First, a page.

Darrin Kirkland Jr. (34) plays middle linebacker for Tennessee. The Tennessee Tech Golden Eagles visited the Tennessee Volunteers in NCAA football action at Neyland Stadium in Knoxville on November 5, 2016.

Does Tuesday's news that Tennessee junior linebacker Darrin Kirkland Jr. apparently will remain a Volunteer say more about the player, the persuasive power of his parents, the recruiting prowess of first-year coach Jeremy Pruitt or perhaps all three?

It was just last week that Kirkland announced via Twitter — and doesn't everyone from President Trump on down announce their every move on Twitter these days? — that he was going to exit UT as a graduate transfer and play his final two seasons of college football elsewhere.

Given the number of injuries he's had since arriving in Knoxville from Indianapolis with a large amount of both brains and talent, the reasons for such a move seemed to center on two theories that were not necessarily mutually exclusive.

No. 1: After missing so many games, Kirkland just needed a fresh start.

No. 2: Not sure if Kirkland — who sat out most of the spring and missed all of last season with a knee injury — would be at full strength by the fall, Pruitt might have gently nudged him out the door, further ridding the program of someone who might not completely buy into the new coach's strategies or might never be healthy enough to fully implement those strategies.

Within the Big Orange Nation that second theory underscored the notion that Pruitt was opting for a complete rebuilding job. Clean house. Start over. Blame it all on Butch (Jones, whom Pruitt replaced as head coach).

After all, barely a little more than a month ago, at the close of spring practice, Pruitt sounded like someone who wasn't all that concerned with possible attrition among the veterans on his roster.

To recycle a Pruitt quote from that post-Orange and White Game news conference: "We'll have 14 new guys here (by summer school) and maybe more. Some of these guys that don't want to do it and don't want to do it right all the time, they'll just be watching."

But left unsaid was how much he probably both needed and wanted at least two of his veterans to stay: rising sophomore offensive lineman Trey Smith and the oft-injured Kirkland, who did participate in a few spring drills but not the Orange and White Game.

So while Kirkland had publicly said goodbye to Big Orange Country last Thursday despite tweeting "Tennessee will always hold a special place in my heart, these moments have been priceless and I'm a better player and man from this experience," behind the scenes his departure may have always been less certain.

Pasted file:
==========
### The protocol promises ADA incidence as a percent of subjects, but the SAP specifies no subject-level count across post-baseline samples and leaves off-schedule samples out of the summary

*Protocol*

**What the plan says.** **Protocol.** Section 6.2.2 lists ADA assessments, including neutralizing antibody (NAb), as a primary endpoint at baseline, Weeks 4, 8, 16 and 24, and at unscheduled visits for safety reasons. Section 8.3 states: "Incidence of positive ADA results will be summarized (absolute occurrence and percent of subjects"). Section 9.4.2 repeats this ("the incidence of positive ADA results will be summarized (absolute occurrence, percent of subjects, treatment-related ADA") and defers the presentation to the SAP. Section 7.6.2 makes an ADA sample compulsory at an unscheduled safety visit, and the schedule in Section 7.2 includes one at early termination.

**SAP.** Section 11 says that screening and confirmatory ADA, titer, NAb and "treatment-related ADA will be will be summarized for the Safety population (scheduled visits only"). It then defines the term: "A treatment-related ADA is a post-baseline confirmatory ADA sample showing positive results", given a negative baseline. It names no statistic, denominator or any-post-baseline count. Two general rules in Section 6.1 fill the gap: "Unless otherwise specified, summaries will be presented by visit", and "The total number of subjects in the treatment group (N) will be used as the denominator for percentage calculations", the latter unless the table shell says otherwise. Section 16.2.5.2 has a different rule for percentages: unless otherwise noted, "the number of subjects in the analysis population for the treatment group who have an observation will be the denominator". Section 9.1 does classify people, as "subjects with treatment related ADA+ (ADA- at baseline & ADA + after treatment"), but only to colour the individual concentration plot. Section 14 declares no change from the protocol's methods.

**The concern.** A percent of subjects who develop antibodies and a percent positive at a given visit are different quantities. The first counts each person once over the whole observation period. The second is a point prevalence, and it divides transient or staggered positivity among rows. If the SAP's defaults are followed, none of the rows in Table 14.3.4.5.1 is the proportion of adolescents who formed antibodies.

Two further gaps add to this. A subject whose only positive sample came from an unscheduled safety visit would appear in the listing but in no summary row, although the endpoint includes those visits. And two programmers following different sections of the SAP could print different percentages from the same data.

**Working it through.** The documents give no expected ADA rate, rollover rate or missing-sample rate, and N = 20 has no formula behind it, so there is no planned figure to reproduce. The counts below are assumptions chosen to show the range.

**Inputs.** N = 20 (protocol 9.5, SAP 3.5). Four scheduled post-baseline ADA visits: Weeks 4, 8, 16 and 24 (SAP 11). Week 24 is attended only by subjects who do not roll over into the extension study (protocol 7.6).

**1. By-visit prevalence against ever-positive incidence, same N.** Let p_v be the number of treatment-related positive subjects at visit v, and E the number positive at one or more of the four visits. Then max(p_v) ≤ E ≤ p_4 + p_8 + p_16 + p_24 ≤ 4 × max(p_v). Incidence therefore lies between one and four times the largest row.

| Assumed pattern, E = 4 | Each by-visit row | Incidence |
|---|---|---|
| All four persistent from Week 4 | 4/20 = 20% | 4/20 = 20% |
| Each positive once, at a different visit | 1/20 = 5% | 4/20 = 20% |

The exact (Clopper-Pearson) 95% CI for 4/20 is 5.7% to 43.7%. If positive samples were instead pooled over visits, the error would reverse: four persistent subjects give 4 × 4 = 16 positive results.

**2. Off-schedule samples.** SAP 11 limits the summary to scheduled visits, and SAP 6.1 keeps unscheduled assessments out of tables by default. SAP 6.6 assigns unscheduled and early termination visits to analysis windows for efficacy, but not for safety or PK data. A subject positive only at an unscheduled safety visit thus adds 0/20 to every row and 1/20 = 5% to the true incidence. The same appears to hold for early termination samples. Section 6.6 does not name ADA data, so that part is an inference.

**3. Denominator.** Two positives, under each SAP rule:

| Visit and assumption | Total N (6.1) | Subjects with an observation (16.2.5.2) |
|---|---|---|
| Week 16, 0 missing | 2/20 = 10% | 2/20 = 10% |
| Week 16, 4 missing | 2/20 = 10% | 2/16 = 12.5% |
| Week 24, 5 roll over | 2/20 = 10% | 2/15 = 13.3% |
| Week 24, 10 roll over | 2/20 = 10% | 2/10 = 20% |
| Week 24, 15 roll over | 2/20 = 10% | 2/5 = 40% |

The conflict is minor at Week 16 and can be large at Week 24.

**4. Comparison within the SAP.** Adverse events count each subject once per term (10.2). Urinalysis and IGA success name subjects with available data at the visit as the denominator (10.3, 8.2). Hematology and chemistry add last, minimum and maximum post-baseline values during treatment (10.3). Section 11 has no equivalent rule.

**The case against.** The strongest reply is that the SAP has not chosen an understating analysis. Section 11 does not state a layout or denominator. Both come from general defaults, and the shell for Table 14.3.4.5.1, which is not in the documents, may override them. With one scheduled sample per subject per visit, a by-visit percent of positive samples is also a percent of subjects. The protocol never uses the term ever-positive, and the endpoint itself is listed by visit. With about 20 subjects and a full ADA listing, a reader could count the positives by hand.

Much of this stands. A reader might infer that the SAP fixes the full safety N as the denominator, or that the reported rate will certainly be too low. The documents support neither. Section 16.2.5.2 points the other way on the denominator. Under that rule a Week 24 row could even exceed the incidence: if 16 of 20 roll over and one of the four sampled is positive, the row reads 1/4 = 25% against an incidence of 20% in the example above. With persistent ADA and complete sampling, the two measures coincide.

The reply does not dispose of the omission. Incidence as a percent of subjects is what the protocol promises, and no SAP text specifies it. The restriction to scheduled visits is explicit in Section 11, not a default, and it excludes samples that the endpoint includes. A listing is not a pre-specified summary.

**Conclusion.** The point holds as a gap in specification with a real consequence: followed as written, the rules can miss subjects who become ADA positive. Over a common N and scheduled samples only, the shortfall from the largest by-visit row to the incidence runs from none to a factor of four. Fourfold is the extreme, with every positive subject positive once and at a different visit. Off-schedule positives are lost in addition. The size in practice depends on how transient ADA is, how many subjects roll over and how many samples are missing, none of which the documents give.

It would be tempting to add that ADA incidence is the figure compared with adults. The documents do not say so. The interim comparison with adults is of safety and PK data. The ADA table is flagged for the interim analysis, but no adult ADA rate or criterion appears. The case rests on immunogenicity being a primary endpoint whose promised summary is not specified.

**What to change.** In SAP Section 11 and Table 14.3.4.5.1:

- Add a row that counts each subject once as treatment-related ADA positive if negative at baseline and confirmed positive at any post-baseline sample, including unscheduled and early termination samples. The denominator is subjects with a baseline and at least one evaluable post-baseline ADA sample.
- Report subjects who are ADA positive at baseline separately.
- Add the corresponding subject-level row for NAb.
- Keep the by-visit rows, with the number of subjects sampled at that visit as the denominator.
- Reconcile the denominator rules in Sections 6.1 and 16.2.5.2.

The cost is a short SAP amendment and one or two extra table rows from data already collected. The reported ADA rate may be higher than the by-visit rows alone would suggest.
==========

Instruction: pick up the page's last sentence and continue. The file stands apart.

Over Memorial Day weekend Pruitt is believed to have met with both the player and his parents. On Tuesday the coach told ESPN that Kirkland would remain a Vol.

He even said: "(Kirkland) can definitely help us."

If nothing else, this once more proves Pruitt's recruiting chops, for while it's impressive to get any high-profile recruit to sign with you out of high school, it's doubly impressive to convince a player who didn't sign with you originally and is obviously unhappy with his situation to agree to give his new coach a second chance.

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Western Carolina's Detrez Newsome tries to evade Tennessee linebacker Darrin Kirkland Jr. during a 2015 game at Neyland Stadium in Knoxville.

It also proves that Pruitt isn't completely a my-way-or-the-highway guy, which often has been his public image.

Whether Kirkland's apparent misgivings about his role in Pruitt's defense were a misunderstanding or not, the coach could easily have said, "Hey, if he doesn't want to be here, good riddance."

It's happened before with a coaching change, and players leaving for multiple reasons is happening more and more with more lenient transfer policies. That it seems no longer to be happening in this case is a credit to both Pruitt and Kirkland, as well as his parents.

Assuming this is the final episode of this brief soap opera, Tennessee now knows it will have a young man always previously seen as a high-character, low-maintenance guy spearheading its defense to go with Smith on offense, if the gifted lineman is once more healthy.

Throw in Tuesday's other news that UT basketball player Admiral Schofield will return for his senior season rather than remain in next month's NBA draft, and it's hard to remember a day in late May that's brought more good news to Volsville.

As for Kirkland and Pruitt, the player's return may also mean that in the coach's haste to recruit, as well as mingling with fans and boosters during the recent Big Orange Caravan stops, he perhaps neglected to assure at least a few of his more valuable returning veterans that they matter. That he wants them and needs them. That he doesn't want to start over from scratch.

Remember, he's never before been a head coach. He's being pulled in at least twice as many directions as at any previous time in his distinguished coaching career. No coach, not even Alabama's Nick Saban, can be all things to all people at all times. Important issues occasionally fall through the cracks. Especially during a rebuilding job as massive as the one at UT.

"The injuries have been hard on him, but he wants to be here and we want him here," Pruitt told ESPN on Tuesday regarding Kirkland.

That the player's Twitter account reportedly has been deleted would indicate that "UT" now stands for Un-Twitter where Kirkland's concerned. Now if only it could teach a few of the nation's more famous Twitter users to think before they tweet.

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